I have seen many times where players in climbing games will play high cards to get them out of their hand, when they would not win a trick, and they did not have as many winners as losers. These players end up stuck with a low card at the end and don't get to go out. I have likewise seen times where a player will get the lead and just lead high cards, trying to keep the lead. They are then stuck with a couple low cards left at the end. They likewise will not go out. These people do not understand the Big Rule Of Climbing Games.

So how does this apply to Tichu? First of all, it helps you know when to call Tichu. The biggest question new players often ask is: 'How do I know when to call Tichu?' To which the common response is 'when your hand is good enough'.

Well, here is a better response:
Sort your hand into Winners (Aces, Phoenix, Dragon, or maybe a pair/triple of Kings), sets of cards you will be able to play at some point (face card singles or pairs, possibly stuff like 10s, 9s, etc), sets of cards that you need the lead to play but which will not be beaten (very long straights or stairs), and Losers (low singles, low pairs, etc).

If the number of Winners is greater than the number of Losers, you can probably call Tichu. Thats it. Now, for a more refined system, if the number of Winners is just barely more than the number of losers, and you have a bunch of 'cards you will be able to play at some point', then you probably don't want to call it. If in this case you have several Winners and only one loser, you can probably control the lead enough to make it work. Or if a bunch of your cards will disappear in a long straight play which will give you back the lead, then it will again work, even if your number of Winners is only one greater than the Losers.

This will tend to work for you more often than not, however, you can still fail to make the Tichu due to bombs or very good hands for your opponents. If someone has already called Tichu, and you are considering it yourself, then you must have more than you otherwise would to call it. For example, you must have something like at least 2 more winners than losers, and you had better have most of your cards in things like a long straight, a full house, long stair or something, and not in 'cards that you can play at some point, but wont win'. Because when someone else is attempting to go out for their Tichu, you probably wont get a chance to play those cards.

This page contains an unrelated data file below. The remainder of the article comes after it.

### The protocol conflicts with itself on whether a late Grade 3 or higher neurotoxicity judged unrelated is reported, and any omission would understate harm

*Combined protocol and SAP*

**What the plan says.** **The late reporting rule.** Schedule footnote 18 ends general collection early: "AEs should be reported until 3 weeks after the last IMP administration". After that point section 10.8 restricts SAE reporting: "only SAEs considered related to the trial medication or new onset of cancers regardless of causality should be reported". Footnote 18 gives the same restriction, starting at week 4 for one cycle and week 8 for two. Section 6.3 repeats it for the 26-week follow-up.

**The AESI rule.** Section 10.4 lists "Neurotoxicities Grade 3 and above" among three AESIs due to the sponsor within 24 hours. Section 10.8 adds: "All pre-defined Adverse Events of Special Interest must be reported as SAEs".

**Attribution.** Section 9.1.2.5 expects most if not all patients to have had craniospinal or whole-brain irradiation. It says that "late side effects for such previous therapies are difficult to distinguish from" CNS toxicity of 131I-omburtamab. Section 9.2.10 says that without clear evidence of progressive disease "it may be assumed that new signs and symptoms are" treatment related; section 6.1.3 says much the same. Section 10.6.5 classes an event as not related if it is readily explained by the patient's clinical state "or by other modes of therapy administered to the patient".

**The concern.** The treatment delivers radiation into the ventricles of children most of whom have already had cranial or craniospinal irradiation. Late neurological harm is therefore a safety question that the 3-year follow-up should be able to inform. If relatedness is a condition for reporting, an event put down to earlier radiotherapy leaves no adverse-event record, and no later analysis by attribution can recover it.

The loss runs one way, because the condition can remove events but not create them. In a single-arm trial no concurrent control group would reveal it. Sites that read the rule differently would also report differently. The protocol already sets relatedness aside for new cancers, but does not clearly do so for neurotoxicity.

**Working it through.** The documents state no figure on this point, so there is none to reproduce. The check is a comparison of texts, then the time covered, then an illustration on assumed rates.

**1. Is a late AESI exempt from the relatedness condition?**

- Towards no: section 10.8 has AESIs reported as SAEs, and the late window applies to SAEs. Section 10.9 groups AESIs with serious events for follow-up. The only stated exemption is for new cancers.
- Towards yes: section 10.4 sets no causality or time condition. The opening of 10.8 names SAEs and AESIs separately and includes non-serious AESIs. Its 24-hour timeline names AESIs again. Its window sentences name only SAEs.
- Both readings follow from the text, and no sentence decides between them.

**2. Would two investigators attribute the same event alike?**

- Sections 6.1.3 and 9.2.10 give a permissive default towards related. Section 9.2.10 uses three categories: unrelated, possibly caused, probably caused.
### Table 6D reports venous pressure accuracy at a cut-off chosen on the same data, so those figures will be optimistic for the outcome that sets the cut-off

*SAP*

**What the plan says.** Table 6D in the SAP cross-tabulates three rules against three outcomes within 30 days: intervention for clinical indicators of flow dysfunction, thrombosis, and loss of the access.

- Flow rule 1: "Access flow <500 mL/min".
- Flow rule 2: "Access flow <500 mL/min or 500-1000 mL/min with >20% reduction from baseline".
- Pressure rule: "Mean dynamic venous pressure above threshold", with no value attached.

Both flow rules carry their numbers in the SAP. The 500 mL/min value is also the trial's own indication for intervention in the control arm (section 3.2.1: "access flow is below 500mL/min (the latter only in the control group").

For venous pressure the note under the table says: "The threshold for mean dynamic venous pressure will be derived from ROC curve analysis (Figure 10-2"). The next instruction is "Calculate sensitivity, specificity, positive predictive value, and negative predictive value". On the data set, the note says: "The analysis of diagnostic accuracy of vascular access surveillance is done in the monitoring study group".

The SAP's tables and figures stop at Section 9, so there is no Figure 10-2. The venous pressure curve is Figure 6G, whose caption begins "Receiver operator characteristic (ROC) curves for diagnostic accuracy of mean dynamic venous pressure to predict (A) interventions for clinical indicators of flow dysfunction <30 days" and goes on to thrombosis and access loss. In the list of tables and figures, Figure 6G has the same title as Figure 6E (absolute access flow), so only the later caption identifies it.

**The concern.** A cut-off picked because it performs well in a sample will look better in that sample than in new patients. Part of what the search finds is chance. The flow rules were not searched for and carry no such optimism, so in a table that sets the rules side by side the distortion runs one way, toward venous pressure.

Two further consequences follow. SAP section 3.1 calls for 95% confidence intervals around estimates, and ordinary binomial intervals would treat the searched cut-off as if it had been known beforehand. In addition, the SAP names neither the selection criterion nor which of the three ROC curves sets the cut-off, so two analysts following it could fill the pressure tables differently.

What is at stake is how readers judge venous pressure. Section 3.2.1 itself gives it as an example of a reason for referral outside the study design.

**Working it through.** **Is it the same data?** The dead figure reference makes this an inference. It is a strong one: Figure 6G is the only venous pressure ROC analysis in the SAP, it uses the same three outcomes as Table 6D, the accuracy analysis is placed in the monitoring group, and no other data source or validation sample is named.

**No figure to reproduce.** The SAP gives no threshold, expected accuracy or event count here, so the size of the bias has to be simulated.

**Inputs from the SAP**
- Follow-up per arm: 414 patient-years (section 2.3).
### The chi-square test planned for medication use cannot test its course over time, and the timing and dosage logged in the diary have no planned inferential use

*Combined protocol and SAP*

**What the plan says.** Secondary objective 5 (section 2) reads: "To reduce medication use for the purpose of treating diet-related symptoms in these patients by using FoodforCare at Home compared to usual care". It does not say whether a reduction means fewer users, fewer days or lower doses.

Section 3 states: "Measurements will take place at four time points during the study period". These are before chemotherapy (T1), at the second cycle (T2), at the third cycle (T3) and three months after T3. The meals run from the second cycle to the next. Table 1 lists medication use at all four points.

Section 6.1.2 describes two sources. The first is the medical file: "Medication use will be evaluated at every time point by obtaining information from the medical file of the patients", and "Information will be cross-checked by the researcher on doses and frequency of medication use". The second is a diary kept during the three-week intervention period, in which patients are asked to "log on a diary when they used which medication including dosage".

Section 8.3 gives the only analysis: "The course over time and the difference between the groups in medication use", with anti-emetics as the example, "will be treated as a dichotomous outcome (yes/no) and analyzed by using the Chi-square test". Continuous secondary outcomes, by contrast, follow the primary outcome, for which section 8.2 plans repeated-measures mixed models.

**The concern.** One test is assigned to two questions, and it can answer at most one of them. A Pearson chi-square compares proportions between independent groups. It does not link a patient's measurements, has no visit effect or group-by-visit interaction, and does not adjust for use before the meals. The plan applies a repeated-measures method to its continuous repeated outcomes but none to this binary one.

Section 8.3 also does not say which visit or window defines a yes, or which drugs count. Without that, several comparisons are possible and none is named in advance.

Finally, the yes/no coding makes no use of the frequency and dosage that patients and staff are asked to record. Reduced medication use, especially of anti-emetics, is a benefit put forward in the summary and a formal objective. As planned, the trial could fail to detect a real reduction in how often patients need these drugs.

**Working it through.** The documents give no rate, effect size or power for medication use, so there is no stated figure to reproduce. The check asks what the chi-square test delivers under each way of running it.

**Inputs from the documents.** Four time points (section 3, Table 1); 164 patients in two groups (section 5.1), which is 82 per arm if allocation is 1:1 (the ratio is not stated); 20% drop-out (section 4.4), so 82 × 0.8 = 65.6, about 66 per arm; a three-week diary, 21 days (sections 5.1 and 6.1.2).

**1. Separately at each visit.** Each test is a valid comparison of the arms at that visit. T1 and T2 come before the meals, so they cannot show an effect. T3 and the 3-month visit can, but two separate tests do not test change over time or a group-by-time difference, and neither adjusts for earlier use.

Finally, on calling Grand Tichu, I tend to call it if 3 of my first 8 cards are Ace, Dragon, Phoenix, or Dog, or one of those plus a bomb.


Next week I will cover more advanced topics, such as how to pass.

5 comments:

Jasen said...

A great start Alex. I like the card categorization you've adopted. Looking forward to the next installment.

Linnaeus said...

Nice start, Alex. I've played enough to be more or less competent, but seeing something formalized like this is going to help a lot.

Scott Krutsch said...

>> I first learned the game President (aka many other names, some of them bad), at a summer science camp in Indiana, at the Rose Hulman Institute of Technology. For that three week period, my days were about 8 hours sleeping, 8 hours working on our project and learning the basics of computer programming, and 8 hours playing either President or Euchre.


Oh yeah, those were the days! I learned how to play Euchre at dear old Rose, and we had a great all-night game of Civilization - Titan was big on the weekends too.

Chad Krizan said...

I could Tichu, but I'd have to charge.

Aaron D. Fuegi said...

I wrote a Tichu strategy guide long ago that covers things in a lot more detail and it is at http://scv.bu.edu/~aarondf/Games/Tichu/frame_strategy.html

I also have a general Tichu page with links (including to my strategy article and also to a pretty optimal passing convention in regard to Alex's next post here) at http://scv.bu.edu/~aarondf/Games/Tichu/

Although Alex's points here are generally right, there are some things I would disagree with but I think pointing you to my article is more sensible than debating the specifics.

I didn't notice this till now or would have posted it long ago.